It certainly is not a bowl of cherries at times! I was reading the article from a man who has “lost everything” who has a wife who cries all the time due to their circumstances. As I read the replies it came to me. We can choose to be the victim or the victor.
I don’t mean that he will suddenly be rich again or that he will overnight have oodles of cash in the bank, no, what they as a couple can decide is what they can do about their situation. If nobody cares, show you can care.
I speak from experience, and there are many weeks when the day before our pension comes in we have ten dollars in the bank. So I am not lolling about on a silk couch saying “let them eat cake”. I know how to make a small amount of money feed us sensibly, we pay our rent and the bills, and then have a juggling game to make the rest last. If a piece of equipment breaks down it can be a major hazard for us, or if the car needs repairs or the cat needs the vet. So what can you do if suddenly there is half the amount of money coming in, or even less?
We sold the house in Melbourne and had very little left over, long story, but it was because we had a mortgage when the rate of repayment was 17 per cent. We also lost on investments. We lived in a caravan for a few weeks at a beautiful little spot in Gippsland, then progressed to renting a mobile home, which was wonderful as it had three bedrooms and a new carpet and was ridiculously cheap to rent.
So, tips for older people in a bad situation?
Tip 1. Get out there, show what you can do. Downsize if possible. Look for ways to help others. Try a smaller town. I volunteered at the local hospital, visiting residents in the nursing home. Later a job came up as a home carer, only a few hours at first, but I took it, then eventually it led to a course for work as a personal assistant at the nursing home, showering, feeding and caring for the residents. I was about 63 when I eventually worked there, having completed and passed the course.
Later I added another course to my work skills. I trained as an activities assistant dealing with dementia sufferers, which helped me to work longer in a less physical occupation. Nursing was tough on the old body I gave up work when I turned seventy. I don’t even drive. I used a bike to get around when I did home care!
My husband joined Lions, helped in the community and became well known, so much so that they asked him to stand for council. For three years he was on Wellington Council. We had help with the car and telephone and a very small amount to assist with the travel and long hours away. So within a year or so we were both working. It made a huge difference.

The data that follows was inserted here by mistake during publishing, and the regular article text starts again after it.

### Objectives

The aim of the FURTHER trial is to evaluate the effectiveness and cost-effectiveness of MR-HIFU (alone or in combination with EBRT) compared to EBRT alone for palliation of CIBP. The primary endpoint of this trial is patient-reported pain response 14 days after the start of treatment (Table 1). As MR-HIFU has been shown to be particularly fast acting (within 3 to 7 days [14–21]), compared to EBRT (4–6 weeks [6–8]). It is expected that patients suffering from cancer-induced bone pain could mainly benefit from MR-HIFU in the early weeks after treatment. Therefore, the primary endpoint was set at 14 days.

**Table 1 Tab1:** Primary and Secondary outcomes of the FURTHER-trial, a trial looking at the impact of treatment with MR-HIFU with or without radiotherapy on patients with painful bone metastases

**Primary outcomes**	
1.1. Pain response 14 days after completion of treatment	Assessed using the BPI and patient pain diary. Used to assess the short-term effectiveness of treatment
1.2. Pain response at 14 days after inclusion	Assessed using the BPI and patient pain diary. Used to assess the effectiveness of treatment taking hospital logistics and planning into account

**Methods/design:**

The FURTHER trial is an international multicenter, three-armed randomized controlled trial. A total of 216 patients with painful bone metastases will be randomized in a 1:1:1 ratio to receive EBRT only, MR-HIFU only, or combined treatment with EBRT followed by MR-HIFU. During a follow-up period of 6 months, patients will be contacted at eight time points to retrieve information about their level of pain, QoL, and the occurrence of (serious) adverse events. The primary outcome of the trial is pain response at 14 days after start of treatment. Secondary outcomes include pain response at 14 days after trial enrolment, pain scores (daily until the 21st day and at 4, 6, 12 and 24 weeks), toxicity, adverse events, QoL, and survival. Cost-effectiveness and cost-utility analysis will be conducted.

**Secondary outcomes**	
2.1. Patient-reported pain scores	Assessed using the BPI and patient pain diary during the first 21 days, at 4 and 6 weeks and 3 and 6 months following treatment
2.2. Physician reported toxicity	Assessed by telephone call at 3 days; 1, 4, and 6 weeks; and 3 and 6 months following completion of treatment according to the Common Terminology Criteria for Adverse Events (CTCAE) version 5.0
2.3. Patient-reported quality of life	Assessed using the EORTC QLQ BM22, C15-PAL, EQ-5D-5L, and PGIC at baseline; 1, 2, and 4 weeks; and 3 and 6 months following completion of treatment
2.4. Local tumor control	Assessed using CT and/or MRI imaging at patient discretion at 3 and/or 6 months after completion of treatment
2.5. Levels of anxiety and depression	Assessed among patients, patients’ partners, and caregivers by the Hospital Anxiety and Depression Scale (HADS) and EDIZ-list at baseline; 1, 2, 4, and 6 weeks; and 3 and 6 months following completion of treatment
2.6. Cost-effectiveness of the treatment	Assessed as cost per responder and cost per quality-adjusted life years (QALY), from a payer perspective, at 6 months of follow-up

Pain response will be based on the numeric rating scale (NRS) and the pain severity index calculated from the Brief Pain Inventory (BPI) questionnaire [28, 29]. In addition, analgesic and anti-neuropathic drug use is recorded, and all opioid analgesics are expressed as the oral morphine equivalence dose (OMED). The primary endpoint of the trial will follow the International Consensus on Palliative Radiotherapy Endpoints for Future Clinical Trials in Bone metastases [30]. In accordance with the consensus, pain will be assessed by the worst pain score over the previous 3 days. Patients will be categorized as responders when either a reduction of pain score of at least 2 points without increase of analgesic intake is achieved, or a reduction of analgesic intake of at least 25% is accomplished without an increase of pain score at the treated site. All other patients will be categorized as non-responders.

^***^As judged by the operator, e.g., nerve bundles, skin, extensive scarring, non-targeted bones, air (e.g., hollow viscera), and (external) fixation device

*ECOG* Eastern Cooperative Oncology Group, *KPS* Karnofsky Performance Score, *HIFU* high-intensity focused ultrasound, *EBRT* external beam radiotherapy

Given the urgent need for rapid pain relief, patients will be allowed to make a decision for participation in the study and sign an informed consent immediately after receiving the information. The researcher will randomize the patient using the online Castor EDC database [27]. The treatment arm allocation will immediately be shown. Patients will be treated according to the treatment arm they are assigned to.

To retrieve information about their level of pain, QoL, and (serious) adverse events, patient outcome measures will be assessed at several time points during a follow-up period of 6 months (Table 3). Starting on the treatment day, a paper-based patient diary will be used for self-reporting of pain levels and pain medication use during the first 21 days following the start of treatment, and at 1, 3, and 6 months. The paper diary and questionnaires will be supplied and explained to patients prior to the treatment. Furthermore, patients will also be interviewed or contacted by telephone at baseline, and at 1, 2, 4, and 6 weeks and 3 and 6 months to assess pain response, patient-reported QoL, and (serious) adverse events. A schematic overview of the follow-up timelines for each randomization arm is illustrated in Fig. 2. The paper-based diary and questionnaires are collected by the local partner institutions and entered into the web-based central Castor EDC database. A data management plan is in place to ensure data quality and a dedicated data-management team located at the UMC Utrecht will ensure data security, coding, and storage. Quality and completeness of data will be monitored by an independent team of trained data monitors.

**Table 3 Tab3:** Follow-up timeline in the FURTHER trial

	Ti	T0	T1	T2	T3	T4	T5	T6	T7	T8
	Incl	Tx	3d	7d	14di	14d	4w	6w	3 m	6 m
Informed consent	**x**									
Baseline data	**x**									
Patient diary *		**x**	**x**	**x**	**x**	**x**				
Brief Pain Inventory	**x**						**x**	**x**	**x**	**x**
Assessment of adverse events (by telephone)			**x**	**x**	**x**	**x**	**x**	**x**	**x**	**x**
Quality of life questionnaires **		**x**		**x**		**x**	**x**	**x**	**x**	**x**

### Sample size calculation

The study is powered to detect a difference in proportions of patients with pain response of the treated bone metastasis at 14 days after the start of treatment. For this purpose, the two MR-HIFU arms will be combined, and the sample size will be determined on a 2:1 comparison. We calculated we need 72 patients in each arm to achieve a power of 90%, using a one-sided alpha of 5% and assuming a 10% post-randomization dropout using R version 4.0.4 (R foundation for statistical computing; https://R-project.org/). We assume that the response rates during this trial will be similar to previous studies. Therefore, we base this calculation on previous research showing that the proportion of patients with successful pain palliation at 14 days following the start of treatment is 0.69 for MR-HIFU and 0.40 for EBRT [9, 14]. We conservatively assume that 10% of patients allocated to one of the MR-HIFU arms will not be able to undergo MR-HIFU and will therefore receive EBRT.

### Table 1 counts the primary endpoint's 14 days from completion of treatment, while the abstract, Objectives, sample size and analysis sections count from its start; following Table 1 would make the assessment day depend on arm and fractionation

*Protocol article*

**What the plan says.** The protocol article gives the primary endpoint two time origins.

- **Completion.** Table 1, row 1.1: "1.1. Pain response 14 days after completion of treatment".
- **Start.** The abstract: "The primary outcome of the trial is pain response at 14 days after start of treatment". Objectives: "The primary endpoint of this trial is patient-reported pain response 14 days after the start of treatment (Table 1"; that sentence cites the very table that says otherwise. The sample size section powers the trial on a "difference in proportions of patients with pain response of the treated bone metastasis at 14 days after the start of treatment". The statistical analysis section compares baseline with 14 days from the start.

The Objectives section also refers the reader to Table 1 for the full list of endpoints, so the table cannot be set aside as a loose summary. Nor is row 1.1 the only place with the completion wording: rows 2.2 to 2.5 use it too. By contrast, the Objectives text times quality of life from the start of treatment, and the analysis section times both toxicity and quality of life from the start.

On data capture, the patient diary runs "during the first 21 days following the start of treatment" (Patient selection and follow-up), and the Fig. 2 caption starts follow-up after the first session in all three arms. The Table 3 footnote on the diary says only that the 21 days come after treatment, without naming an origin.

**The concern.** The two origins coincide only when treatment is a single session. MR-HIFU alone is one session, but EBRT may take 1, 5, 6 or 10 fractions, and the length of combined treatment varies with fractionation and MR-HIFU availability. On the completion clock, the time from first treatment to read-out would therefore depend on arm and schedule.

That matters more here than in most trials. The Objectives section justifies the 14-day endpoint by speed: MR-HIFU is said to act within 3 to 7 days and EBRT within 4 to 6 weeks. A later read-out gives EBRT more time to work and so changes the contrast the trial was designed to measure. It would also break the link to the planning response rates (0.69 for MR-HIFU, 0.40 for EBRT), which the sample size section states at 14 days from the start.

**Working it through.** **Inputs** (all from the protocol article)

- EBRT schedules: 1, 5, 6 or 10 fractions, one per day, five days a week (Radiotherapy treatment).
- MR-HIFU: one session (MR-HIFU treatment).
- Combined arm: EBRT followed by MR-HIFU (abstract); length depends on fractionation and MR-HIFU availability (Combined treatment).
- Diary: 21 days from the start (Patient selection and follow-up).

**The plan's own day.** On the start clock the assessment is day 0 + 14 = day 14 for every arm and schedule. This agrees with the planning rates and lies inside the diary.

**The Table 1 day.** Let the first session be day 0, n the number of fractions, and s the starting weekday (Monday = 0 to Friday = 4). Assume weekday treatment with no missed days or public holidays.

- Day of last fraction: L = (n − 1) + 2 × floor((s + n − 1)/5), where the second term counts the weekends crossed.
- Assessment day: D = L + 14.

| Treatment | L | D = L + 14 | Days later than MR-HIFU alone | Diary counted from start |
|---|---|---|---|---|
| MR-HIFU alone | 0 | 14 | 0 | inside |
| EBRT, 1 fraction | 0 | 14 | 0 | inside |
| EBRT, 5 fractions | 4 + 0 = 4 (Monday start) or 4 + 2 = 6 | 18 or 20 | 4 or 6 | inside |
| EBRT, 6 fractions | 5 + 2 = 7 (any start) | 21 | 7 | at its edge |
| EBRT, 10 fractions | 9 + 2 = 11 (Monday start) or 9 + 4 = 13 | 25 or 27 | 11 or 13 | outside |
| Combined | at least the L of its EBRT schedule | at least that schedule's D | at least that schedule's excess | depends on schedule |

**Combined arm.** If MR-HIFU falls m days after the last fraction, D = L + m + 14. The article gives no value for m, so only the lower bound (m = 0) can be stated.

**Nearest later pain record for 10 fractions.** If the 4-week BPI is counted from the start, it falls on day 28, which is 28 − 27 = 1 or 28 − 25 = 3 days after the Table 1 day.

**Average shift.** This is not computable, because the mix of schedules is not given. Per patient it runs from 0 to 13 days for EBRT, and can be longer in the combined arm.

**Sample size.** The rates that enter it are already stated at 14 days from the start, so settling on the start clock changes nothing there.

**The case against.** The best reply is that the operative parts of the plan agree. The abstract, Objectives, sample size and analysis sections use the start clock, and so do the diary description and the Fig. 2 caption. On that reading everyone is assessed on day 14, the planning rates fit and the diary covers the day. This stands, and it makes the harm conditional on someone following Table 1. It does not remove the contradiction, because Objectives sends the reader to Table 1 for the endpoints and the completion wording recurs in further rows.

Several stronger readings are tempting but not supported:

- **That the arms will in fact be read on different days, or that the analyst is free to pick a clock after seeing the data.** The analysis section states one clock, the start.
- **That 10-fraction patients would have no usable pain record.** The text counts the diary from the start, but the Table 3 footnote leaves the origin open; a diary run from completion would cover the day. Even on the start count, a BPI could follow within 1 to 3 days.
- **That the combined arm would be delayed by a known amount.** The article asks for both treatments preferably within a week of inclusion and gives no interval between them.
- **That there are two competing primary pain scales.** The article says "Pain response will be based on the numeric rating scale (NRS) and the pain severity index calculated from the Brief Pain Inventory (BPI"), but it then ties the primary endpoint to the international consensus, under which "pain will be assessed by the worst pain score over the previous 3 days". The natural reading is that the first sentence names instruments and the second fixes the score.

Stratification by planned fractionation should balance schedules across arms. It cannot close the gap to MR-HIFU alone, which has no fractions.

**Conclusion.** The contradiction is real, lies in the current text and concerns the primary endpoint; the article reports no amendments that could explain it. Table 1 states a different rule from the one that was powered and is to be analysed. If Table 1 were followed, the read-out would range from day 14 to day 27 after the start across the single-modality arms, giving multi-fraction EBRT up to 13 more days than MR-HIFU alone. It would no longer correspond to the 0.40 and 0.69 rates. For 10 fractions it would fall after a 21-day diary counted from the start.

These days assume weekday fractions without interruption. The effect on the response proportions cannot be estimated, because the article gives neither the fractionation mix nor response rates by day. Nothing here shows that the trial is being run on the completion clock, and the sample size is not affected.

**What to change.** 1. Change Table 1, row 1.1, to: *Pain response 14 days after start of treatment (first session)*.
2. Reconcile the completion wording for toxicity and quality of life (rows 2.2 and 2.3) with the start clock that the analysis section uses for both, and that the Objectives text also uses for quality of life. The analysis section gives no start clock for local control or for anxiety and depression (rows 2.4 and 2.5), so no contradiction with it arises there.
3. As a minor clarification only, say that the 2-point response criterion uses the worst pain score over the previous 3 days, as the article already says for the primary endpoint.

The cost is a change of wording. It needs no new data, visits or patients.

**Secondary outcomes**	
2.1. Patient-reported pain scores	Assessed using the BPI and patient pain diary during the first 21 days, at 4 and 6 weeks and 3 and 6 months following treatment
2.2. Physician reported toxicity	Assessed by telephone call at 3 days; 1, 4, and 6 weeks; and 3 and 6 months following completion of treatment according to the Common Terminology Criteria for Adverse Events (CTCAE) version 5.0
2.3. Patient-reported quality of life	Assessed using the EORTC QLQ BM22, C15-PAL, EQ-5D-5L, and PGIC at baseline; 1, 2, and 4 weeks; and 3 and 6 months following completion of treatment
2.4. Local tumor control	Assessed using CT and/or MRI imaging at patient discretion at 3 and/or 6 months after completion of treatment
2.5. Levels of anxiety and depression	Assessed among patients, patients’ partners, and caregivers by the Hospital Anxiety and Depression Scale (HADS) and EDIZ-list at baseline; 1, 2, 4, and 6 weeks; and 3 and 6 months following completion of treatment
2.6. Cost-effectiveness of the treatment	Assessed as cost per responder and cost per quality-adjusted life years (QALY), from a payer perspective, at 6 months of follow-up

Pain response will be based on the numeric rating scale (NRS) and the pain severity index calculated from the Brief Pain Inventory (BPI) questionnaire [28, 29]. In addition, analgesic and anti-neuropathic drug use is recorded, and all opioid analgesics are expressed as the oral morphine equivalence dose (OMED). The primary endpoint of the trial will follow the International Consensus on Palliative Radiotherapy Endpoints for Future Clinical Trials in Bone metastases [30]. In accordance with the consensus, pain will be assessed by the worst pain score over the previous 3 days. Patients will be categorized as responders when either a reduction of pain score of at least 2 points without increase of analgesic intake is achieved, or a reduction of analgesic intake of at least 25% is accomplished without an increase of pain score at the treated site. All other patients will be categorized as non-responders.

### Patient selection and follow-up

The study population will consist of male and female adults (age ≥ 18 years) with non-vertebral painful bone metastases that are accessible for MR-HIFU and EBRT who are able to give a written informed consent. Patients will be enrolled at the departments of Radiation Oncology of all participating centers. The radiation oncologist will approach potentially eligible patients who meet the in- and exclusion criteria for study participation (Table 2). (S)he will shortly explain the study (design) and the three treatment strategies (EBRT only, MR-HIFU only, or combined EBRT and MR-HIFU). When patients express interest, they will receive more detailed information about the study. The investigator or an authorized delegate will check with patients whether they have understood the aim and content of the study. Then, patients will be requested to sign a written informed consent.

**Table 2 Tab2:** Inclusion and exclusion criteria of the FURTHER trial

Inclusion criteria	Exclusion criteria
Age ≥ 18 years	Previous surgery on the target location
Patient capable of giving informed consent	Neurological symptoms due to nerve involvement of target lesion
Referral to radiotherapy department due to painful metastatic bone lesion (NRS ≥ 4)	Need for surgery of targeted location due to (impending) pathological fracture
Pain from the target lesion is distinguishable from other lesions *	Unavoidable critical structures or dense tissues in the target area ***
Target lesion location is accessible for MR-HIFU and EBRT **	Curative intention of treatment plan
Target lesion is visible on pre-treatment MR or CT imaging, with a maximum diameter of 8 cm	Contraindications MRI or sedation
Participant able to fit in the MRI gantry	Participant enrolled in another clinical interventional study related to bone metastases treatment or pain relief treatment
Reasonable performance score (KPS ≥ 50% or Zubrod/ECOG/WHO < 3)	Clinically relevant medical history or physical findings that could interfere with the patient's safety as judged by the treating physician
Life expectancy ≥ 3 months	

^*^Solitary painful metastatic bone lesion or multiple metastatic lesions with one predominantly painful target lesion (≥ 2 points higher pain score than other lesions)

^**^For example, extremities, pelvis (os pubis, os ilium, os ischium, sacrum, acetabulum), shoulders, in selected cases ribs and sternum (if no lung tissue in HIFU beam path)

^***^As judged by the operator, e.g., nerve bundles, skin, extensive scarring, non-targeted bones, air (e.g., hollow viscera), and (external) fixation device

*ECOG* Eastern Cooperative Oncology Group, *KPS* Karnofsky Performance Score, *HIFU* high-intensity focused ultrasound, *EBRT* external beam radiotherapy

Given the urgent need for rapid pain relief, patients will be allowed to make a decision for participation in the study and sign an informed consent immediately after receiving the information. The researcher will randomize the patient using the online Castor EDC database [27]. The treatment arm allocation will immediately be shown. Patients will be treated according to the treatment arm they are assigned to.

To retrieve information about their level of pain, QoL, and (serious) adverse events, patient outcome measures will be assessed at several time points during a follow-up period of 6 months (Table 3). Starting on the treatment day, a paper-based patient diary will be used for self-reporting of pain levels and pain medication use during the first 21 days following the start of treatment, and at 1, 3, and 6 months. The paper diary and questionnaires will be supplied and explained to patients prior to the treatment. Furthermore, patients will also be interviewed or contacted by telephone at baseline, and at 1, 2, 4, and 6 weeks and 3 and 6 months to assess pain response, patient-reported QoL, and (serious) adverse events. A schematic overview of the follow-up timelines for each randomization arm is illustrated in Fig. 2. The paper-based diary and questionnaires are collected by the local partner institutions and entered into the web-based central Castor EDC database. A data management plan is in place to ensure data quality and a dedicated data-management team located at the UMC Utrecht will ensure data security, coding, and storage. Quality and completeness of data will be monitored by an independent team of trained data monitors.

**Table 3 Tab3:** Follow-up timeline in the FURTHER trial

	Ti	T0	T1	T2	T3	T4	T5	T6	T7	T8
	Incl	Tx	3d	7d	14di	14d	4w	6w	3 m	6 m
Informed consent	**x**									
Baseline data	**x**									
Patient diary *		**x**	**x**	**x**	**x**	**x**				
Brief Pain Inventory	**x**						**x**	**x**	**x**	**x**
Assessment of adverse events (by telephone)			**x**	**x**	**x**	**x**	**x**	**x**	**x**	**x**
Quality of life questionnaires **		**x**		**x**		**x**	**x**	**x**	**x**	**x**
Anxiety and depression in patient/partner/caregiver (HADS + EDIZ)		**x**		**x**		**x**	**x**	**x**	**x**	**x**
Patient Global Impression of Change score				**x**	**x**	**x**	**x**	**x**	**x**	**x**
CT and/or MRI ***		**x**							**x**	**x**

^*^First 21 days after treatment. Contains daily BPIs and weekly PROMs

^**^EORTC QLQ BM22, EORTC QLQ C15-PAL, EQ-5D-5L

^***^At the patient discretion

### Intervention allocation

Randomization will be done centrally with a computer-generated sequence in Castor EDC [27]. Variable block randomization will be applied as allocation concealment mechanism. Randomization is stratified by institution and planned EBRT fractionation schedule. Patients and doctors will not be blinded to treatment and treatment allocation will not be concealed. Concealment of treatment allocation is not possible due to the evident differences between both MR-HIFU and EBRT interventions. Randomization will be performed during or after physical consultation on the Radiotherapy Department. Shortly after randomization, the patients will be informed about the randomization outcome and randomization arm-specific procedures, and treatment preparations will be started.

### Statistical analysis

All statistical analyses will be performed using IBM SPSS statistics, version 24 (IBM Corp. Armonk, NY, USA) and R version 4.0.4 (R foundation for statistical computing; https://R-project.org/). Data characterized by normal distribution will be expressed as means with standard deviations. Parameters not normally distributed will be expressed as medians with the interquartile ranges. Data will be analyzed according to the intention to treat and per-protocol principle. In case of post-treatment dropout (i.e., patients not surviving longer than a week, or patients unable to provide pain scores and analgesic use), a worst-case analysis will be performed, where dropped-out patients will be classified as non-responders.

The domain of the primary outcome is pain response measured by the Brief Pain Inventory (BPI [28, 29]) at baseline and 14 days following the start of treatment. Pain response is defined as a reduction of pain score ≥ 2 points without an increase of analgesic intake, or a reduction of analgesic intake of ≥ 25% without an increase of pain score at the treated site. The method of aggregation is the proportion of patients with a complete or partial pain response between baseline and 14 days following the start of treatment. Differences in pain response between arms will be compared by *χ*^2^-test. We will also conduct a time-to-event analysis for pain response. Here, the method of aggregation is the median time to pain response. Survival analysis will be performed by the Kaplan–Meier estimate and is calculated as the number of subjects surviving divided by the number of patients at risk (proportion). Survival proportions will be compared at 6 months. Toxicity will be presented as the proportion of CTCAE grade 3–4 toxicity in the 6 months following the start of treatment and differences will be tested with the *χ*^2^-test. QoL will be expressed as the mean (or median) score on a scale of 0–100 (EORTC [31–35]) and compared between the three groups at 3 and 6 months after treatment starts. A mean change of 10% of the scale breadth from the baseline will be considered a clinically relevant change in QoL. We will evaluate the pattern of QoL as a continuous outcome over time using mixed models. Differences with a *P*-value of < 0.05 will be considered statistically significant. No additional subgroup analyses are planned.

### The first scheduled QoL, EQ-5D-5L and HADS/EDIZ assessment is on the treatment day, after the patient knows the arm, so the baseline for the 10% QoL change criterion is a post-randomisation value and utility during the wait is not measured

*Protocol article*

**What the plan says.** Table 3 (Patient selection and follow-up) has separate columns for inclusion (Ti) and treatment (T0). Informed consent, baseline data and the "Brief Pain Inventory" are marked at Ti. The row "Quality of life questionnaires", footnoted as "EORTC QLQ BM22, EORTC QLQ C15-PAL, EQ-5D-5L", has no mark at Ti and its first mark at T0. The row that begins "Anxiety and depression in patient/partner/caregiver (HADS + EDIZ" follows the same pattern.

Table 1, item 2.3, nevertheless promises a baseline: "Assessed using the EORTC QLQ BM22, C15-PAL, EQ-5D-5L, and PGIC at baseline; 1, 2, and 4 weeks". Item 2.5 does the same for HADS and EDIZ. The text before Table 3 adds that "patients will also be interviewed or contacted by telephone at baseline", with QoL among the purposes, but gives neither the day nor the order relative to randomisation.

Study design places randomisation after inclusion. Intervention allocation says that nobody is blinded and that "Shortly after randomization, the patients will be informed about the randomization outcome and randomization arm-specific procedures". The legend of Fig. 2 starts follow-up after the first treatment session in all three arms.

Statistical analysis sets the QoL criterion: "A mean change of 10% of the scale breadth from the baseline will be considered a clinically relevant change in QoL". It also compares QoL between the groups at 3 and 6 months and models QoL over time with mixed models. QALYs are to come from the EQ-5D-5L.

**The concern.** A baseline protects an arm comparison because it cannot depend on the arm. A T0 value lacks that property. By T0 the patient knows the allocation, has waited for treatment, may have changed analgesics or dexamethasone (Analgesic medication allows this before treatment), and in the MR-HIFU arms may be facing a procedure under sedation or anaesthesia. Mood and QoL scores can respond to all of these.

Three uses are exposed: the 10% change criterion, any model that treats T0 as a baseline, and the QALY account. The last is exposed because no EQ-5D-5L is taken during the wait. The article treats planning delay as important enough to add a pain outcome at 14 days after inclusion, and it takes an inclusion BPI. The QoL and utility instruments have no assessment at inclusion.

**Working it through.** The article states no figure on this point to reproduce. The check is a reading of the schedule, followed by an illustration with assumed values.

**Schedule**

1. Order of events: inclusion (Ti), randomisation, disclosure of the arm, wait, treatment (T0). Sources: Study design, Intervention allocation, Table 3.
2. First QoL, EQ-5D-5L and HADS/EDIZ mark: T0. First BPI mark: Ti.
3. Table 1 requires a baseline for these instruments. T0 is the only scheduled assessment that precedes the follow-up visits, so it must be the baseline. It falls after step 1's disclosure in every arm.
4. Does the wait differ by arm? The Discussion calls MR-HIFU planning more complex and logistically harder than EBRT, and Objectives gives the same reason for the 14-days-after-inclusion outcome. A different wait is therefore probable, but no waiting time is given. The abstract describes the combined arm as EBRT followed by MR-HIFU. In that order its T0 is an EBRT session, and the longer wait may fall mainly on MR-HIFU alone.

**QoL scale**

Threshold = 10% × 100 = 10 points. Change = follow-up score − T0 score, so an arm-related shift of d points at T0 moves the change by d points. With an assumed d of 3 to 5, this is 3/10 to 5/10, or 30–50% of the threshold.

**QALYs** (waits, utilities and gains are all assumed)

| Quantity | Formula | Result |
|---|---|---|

Tip 2. Use any talents you have. Think what are you good at? Mow lawns, clean houses or help around the garden!
My husband was a good writer; he got occasional work on the local newspaper, doing reporting and taking photos.
I was good at painting, so I made and sold some craft items. It was small time but made the odd dollar.
Tip 3. Grab chances even if you aren’t sure you can do it. Friends used to clean a small country school. We helped once and they decided they didn’t want to do it anymore, so we offered and we were accepted.
This was a tough spell as my husband was going to council meetings until late some nights. I was working doing my home care during the day and we had to rush from one job to the other some days. Nobody could accuse us of being lazy. Add to this, my husband was on two committees and President of Lions. So those years from 60-70 were full on. It got quieter a little while ago, as we gave up most jobs then. Also the time had come to slow down. We miss the money we earned and life is tight sometimes, but now we have time to write and paint and smell the roses.
Tip 4. Be a savvy shopper. Shop when the supermarket puts meat out cheaper, buy the “special” vegetables as long as they are fresh enough they are fine, get your clothes in good op shops, I can dress very well on very little and I buy good labels. A Country Road top for $4.00 is a bargain after all. A pure wool coat for $11.00 takes some beating too.
But the story proves even if it seems hopeless and there is light at the end of the tunnel, try to go out into the world, make friends, listen to people, offer help, and perhaps like us you need to move to a smaller community, where I have positive proof that people care. When we moved into this house in the town, someone arrived with hot soup and fresh bread. Now that doesn’t happen in the city does it?
When the going gets tough, what do you do? How do you overcome your challenges? Tell us in the comments below!